Rotator cuff tear

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What are the signs of a rotator cuff tear?

A rotator cuff tear causes the tendon to detach from the humerus. Most tears affect the supraspinatus tendon but may also involve other parts of the rotator cuff. Pain during exertion combined with weakness in the shoulder are often observed and are sometimes accompanied by a decrease in mobility. An MRI (magnetic resonance imaging) scan or an ultrasound is needed to confirm a diagnosis.

Possible repercussions

Rotator cuff tears can gradually sneak up on patients due to rubbing, chronic impingement, or trauma. A completely torn tendon (full-thickness tear) means that the detached muscle will atrophy and turn to fat. Unfortunately, chronic atrophy is irreversible.

Non-surgical treatments

There are several treatment options other than surgery for people with torn rotator cuffs.

  • Some small or less painful tears can be treated with physiotherapy.
  • Cortisone shots are used with caution, as they can make tears worse.
  • Some overly chronic (inoperable) tears may be treated with physiotherapy or cortisone injections.
  • Surgical treatment

    In cases of a significant loss of function, the shoulder requires surgical repair. The sooner a tendon is repaired following the tear, the greater the patient’s chances of making a full recovery with no lasting repercussions.

    About the procedure

    • Outpatient arthroscopic procedure (very small incisions using very small surgical instruments)
    • Length of procedure: 45 to 90 minutes

    • Regional anesthesia (the entire arm and shoulder are blocked) by an anaesthesiologist. The patient remains conscious during the procedure.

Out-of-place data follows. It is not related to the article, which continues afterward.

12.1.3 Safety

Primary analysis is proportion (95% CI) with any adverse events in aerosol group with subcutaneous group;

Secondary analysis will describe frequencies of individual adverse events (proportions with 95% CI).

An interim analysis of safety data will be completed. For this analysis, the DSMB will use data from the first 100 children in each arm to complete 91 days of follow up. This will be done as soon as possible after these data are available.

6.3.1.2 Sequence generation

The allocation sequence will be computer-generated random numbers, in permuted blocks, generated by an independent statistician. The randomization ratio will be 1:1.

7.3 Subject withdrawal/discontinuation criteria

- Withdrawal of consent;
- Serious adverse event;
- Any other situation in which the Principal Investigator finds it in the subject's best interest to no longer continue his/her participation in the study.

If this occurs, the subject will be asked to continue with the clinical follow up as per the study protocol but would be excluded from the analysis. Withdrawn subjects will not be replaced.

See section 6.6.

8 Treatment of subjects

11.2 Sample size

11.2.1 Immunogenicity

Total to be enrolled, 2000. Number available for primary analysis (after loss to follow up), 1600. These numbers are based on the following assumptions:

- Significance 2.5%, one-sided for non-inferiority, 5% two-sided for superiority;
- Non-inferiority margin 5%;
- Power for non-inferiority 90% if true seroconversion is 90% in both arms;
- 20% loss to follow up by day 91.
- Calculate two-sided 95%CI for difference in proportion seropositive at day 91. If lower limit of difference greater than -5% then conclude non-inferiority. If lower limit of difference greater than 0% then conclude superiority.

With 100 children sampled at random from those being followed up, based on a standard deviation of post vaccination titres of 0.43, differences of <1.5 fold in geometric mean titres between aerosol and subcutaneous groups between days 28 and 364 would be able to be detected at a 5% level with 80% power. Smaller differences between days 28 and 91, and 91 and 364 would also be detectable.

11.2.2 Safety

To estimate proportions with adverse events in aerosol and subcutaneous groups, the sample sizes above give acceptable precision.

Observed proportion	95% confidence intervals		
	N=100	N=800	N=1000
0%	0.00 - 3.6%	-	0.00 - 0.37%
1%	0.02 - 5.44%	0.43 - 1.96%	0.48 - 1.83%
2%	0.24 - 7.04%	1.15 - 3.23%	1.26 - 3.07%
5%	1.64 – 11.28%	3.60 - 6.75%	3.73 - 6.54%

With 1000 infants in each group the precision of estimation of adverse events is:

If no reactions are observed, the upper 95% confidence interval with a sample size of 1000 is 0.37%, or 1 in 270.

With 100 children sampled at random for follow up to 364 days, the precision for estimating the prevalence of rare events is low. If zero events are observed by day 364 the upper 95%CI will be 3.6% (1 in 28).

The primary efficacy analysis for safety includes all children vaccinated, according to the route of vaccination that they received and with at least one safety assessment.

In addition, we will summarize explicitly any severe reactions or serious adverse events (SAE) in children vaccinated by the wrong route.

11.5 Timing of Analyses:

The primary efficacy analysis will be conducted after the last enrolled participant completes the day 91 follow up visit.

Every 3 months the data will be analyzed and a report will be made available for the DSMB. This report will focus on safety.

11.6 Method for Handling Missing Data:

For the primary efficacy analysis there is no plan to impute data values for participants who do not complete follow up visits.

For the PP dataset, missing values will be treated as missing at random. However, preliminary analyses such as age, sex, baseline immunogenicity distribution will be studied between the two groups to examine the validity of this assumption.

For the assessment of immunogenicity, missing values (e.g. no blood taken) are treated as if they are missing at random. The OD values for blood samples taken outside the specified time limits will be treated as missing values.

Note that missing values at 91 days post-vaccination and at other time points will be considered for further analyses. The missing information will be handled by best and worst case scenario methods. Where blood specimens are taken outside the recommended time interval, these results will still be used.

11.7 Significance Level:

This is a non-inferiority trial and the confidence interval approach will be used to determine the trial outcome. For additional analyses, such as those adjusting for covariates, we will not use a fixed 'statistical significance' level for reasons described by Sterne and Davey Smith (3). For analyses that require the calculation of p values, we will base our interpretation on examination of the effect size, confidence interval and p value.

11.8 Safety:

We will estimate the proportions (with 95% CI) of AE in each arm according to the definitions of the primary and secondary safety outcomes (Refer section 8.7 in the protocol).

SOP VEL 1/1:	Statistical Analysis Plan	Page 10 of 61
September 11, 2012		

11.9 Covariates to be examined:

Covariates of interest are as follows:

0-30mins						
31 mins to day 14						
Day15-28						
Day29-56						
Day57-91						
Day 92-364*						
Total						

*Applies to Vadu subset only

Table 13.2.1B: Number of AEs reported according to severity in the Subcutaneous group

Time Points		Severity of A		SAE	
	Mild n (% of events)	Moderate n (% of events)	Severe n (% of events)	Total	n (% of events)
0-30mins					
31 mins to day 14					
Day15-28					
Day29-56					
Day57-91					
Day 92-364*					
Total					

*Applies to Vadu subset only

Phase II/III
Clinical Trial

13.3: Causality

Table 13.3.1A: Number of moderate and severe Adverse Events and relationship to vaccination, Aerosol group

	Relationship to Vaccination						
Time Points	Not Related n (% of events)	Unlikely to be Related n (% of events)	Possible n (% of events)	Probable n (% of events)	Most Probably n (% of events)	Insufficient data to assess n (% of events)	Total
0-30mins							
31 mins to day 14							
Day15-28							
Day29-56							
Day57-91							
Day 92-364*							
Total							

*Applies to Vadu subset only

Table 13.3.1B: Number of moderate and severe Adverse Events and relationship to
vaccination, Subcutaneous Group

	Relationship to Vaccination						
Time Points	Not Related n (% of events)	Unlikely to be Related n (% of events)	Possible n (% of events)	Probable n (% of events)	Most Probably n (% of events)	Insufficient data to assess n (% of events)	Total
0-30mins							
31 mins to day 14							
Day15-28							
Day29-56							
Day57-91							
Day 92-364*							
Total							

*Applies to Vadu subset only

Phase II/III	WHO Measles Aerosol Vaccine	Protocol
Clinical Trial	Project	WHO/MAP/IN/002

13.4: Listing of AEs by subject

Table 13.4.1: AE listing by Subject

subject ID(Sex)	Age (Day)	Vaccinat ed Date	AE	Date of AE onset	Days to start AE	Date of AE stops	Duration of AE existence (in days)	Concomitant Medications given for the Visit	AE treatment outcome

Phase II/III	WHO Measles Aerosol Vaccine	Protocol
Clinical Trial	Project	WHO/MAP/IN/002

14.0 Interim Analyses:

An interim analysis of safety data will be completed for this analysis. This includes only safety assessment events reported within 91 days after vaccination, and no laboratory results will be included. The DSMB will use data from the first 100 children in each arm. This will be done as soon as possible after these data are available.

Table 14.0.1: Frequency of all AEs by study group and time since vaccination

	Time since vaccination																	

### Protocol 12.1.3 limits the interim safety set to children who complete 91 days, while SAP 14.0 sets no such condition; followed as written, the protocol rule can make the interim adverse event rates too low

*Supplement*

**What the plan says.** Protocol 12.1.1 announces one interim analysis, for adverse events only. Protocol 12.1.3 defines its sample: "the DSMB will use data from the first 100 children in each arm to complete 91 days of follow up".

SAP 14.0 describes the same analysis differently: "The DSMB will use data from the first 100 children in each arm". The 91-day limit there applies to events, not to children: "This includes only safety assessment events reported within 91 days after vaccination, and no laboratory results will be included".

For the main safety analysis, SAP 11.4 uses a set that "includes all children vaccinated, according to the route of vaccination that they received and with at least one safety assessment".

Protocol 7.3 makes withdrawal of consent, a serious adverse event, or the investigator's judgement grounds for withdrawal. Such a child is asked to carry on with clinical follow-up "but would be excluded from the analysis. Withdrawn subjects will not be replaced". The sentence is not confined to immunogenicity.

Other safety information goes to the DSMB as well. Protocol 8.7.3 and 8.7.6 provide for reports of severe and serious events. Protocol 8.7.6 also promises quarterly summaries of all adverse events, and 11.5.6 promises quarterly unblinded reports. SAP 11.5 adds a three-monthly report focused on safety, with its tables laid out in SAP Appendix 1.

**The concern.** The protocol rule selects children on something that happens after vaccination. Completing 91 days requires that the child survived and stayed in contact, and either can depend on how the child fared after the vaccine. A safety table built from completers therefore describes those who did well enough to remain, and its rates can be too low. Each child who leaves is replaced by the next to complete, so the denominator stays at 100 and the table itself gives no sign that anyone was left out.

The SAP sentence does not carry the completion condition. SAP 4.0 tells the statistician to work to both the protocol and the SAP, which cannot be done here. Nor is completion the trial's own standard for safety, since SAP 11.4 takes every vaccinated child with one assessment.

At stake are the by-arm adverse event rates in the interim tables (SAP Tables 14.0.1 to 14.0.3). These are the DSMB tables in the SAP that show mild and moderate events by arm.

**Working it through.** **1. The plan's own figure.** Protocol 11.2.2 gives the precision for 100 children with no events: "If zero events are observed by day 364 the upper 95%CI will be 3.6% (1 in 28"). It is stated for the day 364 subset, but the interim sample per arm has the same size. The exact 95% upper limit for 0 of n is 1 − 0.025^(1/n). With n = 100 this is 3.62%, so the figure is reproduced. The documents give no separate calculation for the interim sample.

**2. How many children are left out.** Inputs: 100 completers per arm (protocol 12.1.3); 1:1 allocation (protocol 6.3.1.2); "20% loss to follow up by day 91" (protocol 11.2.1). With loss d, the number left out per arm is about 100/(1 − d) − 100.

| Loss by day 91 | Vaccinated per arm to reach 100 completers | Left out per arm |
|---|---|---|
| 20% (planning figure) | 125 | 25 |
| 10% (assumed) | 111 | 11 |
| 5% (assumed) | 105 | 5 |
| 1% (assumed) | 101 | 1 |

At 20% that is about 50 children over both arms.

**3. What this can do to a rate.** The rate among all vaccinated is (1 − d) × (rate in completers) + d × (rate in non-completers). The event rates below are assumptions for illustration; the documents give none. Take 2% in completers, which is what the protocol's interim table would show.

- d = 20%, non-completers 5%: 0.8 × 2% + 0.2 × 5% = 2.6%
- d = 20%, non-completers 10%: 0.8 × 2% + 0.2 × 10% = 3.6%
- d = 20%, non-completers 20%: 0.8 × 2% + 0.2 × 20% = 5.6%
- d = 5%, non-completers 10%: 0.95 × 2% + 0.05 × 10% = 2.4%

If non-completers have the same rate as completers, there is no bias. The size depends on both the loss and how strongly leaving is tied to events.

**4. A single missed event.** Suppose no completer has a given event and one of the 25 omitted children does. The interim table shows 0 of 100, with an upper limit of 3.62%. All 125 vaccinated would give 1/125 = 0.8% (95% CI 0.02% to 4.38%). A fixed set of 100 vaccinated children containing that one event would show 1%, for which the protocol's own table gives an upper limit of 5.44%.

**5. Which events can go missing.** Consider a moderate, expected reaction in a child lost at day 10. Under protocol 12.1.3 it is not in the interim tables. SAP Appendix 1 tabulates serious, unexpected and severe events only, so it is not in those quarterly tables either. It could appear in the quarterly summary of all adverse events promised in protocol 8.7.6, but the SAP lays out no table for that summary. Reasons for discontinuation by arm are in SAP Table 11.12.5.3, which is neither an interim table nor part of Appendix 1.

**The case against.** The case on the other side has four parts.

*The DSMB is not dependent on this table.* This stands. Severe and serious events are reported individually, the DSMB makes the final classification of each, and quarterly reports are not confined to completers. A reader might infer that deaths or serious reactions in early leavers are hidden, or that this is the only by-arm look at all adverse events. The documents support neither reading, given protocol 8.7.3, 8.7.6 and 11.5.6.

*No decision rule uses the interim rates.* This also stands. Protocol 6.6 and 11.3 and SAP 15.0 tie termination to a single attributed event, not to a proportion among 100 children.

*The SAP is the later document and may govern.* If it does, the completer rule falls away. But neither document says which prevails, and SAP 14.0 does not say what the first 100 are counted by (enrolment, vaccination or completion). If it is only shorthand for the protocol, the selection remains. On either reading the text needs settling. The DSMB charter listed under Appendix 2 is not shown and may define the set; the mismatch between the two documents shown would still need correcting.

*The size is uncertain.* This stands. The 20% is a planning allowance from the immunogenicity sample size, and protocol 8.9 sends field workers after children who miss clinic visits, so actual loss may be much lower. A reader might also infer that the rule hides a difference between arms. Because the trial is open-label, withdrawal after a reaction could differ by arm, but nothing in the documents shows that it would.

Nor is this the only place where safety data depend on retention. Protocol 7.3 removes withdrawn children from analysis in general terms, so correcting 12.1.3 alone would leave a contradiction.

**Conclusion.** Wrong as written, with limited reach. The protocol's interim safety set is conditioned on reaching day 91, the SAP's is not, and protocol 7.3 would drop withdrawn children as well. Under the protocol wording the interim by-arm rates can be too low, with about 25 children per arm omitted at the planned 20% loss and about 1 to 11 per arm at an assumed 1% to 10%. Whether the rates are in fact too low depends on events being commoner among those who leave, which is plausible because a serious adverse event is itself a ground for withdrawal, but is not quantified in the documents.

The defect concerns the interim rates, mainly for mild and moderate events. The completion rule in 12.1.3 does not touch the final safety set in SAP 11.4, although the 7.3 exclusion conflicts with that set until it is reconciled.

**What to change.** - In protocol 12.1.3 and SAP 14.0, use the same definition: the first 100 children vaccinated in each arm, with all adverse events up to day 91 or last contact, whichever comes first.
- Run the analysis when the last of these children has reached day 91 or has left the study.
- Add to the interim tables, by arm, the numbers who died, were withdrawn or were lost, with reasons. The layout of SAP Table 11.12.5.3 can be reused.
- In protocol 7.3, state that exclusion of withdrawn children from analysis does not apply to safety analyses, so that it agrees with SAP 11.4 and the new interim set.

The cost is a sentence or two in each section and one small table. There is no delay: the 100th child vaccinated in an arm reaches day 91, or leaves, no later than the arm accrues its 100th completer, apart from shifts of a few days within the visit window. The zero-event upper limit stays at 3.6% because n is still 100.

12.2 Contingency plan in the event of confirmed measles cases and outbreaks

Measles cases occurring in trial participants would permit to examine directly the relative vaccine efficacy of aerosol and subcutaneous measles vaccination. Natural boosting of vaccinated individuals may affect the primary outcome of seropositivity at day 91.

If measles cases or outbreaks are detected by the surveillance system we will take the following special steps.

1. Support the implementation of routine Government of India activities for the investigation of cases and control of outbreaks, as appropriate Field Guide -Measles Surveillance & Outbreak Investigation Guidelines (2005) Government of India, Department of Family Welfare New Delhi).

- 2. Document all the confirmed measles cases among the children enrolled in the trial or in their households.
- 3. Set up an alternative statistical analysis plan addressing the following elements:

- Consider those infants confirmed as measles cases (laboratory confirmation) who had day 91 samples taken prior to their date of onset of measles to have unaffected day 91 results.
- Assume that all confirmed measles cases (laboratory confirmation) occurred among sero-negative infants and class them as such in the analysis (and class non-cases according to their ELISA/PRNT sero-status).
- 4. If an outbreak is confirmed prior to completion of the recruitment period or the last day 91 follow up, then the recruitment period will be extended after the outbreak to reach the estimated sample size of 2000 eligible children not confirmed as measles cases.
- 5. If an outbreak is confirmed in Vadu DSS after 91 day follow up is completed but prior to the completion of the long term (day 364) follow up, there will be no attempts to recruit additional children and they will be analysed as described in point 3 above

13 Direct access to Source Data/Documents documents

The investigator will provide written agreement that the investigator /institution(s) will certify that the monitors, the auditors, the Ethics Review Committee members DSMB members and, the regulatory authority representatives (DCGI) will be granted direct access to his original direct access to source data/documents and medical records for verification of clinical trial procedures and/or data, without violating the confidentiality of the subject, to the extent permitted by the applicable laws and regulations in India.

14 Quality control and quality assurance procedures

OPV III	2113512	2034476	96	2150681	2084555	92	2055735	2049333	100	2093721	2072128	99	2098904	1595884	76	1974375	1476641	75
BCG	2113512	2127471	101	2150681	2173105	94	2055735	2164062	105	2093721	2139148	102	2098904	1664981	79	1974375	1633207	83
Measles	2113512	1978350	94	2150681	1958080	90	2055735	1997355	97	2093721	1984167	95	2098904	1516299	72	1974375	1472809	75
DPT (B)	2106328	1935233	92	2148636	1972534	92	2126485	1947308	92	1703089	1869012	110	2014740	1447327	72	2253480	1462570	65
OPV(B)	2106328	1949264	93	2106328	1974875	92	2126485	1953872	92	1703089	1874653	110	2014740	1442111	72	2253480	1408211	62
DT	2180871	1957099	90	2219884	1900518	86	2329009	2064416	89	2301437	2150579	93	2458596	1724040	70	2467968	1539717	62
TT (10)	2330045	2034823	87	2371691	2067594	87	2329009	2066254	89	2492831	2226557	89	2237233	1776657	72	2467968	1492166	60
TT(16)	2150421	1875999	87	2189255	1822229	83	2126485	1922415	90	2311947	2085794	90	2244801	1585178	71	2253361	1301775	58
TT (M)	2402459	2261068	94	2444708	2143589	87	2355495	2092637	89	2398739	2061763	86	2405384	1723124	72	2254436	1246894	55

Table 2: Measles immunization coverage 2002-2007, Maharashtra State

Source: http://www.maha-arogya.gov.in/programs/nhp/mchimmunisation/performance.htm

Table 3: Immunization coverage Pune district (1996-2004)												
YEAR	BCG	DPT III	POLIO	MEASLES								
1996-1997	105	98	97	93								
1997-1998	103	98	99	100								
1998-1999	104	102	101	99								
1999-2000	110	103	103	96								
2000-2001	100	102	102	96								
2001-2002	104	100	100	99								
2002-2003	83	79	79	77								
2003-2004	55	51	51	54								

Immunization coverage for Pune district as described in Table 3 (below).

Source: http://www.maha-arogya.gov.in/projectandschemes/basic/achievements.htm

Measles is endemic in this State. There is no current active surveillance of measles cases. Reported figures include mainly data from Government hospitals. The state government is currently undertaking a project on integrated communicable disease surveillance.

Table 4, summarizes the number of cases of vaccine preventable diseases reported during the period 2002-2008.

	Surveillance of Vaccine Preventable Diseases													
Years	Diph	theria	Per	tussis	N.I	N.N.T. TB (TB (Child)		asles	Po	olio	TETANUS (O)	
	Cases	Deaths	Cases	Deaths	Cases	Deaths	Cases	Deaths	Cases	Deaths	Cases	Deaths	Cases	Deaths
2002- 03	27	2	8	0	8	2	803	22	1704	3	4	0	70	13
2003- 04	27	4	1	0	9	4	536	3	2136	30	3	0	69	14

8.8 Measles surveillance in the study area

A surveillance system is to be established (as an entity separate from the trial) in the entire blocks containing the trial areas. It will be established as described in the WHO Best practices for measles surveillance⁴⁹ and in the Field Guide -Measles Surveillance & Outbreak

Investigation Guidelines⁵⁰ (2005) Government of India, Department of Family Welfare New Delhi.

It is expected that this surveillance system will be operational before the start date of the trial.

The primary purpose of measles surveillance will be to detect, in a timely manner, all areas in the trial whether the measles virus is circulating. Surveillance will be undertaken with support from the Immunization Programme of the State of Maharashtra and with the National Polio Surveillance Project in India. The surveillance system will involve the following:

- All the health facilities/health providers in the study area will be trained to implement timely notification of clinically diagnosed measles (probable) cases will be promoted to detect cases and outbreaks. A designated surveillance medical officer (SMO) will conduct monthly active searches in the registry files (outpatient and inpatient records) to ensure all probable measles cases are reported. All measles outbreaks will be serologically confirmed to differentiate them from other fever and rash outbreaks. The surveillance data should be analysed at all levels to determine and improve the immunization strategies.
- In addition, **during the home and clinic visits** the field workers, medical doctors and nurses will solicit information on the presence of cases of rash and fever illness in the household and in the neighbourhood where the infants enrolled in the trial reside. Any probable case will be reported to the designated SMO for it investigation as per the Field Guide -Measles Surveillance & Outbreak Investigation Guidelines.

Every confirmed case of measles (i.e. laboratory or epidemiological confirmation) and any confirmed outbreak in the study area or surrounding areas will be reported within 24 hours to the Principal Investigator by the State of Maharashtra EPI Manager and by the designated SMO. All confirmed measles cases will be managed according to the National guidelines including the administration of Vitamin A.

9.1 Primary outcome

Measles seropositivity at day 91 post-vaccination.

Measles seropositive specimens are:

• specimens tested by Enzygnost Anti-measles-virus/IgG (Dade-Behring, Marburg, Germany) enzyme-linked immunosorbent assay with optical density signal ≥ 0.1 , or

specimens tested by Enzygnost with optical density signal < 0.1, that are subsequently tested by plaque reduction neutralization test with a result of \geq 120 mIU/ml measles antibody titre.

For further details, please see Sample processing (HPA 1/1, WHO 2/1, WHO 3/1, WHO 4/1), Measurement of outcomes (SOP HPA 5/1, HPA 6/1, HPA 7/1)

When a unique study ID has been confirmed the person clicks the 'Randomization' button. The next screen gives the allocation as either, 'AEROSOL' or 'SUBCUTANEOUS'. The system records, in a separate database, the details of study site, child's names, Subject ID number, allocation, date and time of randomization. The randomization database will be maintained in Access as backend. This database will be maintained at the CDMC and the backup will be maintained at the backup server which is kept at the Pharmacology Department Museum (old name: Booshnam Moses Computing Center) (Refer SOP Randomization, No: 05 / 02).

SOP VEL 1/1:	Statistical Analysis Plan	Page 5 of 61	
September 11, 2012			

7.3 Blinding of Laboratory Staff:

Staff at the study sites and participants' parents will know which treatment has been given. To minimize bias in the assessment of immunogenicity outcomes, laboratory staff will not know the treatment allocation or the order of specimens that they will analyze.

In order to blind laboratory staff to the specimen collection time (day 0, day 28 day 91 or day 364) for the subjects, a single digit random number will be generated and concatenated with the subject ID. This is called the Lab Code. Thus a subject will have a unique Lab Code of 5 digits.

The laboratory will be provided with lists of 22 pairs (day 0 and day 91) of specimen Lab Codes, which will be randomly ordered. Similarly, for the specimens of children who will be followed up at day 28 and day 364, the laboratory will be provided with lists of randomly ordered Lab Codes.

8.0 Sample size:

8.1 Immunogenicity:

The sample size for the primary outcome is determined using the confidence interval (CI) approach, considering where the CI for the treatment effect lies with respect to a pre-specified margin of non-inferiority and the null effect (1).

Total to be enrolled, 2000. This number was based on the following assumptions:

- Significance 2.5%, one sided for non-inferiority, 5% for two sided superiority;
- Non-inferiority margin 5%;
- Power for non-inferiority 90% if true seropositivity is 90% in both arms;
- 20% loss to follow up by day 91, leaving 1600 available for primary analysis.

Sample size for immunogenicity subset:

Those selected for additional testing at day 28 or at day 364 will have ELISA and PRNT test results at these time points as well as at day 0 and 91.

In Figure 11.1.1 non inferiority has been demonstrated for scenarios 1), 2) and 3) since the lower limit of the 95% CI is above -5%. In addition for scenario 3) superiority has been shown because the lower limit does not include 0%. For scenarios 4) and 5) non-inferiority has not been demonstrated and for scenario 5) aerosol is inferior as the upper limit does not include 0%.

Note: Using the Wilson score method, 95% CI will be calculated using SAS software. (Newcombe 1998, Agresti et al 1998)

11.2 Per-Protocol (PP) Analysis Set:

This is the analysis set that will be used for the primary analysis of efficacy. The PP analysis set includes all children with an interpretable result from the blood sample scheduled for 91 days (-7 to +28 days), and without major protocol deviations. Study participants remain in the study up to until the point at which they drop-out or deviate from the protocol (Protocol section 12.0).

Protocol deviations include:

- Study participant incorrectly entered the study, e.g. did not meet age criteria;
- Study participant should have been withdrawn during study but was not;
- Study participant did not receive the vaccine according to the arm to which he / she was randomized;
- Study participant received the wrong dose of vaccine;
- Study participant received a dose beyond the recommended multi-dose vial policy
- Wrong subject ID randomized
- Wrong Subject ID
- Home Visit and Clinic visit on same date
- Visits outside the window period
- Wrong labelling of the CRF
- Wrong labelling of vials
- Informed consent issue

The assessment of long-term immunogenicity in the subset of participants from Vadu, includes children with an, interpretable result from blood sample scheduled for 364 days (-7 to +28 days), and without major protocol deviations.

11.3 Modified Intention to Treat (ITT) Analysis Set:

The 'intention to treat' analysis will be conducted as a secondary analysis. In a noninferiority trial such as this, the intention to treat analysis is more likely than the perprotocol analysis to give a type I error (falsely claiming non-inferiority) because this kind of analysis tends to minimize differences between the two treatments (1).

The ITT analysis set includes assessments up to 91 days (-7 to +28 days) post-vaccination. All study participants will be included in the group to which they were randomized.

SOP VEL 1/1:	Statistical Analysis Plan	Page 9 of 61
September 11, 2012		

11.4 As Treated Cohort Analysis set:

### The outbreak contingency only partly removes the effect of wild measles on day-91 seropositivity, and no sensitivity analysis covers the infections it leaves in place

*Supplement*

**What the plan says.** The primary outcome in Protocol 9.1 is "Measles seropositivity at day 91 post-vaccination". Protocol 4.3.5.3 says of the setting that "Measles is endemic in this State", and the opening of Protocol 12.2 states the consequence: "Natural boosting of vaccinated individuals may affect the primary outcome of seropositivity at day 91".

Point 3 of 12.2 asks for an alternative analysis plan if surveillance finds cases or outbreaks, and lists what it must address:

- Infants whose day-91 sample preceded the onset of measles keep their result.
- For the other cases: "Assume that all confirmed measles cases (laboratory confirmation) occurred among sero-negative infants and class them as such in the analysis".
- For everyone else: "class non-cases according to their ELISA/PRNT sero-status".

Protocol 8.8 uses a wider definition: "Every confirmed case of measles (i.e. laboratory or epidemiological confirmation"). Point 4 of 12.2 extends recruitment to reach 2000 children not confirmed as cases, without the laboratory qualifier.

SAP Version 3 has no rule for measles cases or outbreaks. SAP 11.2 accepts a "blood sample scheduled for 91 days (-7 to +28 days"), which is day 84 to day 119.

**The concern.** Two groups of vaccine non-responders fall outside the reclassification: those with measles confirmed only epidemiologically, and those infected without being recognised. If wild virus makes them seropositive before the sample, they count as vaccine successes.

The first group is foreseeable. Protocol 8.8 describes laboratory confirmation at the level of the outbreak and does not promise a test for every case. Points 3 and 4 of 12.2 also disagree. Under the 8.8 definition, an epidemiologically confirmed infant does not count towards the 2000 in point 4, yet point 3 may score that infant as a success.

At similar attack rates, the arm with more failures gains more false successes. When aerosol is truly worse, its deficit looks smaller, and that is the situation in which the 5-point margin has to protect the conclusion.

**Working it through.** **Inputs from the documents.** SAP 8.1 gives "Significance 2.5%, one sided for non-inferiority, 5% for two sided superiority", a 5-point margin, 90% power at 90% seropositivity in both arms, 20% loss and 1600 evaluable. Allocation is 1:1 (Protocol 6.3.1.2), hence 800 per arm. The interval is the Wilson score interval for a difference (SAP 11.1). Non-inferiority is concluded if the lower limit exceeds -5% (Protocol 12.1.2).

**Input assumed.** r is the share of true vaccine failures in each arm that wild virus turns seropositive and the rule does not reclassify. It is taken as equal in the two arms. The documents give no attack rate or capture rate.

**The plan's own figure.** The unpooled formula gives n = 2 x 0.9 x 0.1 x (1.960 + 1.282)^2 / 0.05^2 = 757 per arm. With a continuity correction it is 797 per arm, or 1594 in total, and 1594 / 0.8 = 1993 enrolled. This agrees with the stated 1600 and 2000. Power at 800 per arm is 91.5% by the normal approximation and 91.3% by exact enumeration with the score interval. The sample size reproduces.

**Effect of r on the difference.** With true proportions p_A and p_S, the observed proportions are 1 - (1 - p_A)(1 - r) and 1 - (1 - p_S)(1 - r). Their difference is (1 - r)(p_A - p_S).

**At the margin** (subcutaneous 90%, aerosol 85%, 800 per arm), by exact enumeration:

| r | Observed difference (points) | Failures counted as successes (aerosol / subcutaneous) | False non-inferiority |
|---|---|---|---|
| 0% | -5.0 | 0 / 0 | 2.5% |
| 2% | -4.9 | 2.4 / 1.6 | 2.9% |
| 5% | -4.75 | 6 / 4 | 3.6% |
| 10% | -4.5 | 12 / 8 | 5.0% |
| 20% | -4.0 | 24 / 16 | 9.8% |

• If the patient would like to be sedated, a mild, short-acting sedative can be administered.

    Post-surgical recovery

    Patients may be escorted home approximately one hour after their procedure. Numbness in the shoulder wears off after approximately 6 to 18 hours. It is recommended that patients take pain relievers during the first few days after surgery. A post-operative follow-up is required two weeks after the procedure to remove the patient’s stitches.

    About recovery

    • Non-physical activities may be resumed the next day if pain levels permit.

    • Non-strenuous activities may be resumed several days post-surgery (cooking, driving, writing, typing).

    • Pendulum exercises must be performed starting the first several days to minimize the formation of adhesions.

    • Patients can resume more strenuous activities after two to three months (exercise, swimming, tennis, carpentry). It is important to let the shoulder heal before starting strengthening exercises so as to avoid any new tears.

    • Recovery rate: 90%
    • Complication rate: less than 1%

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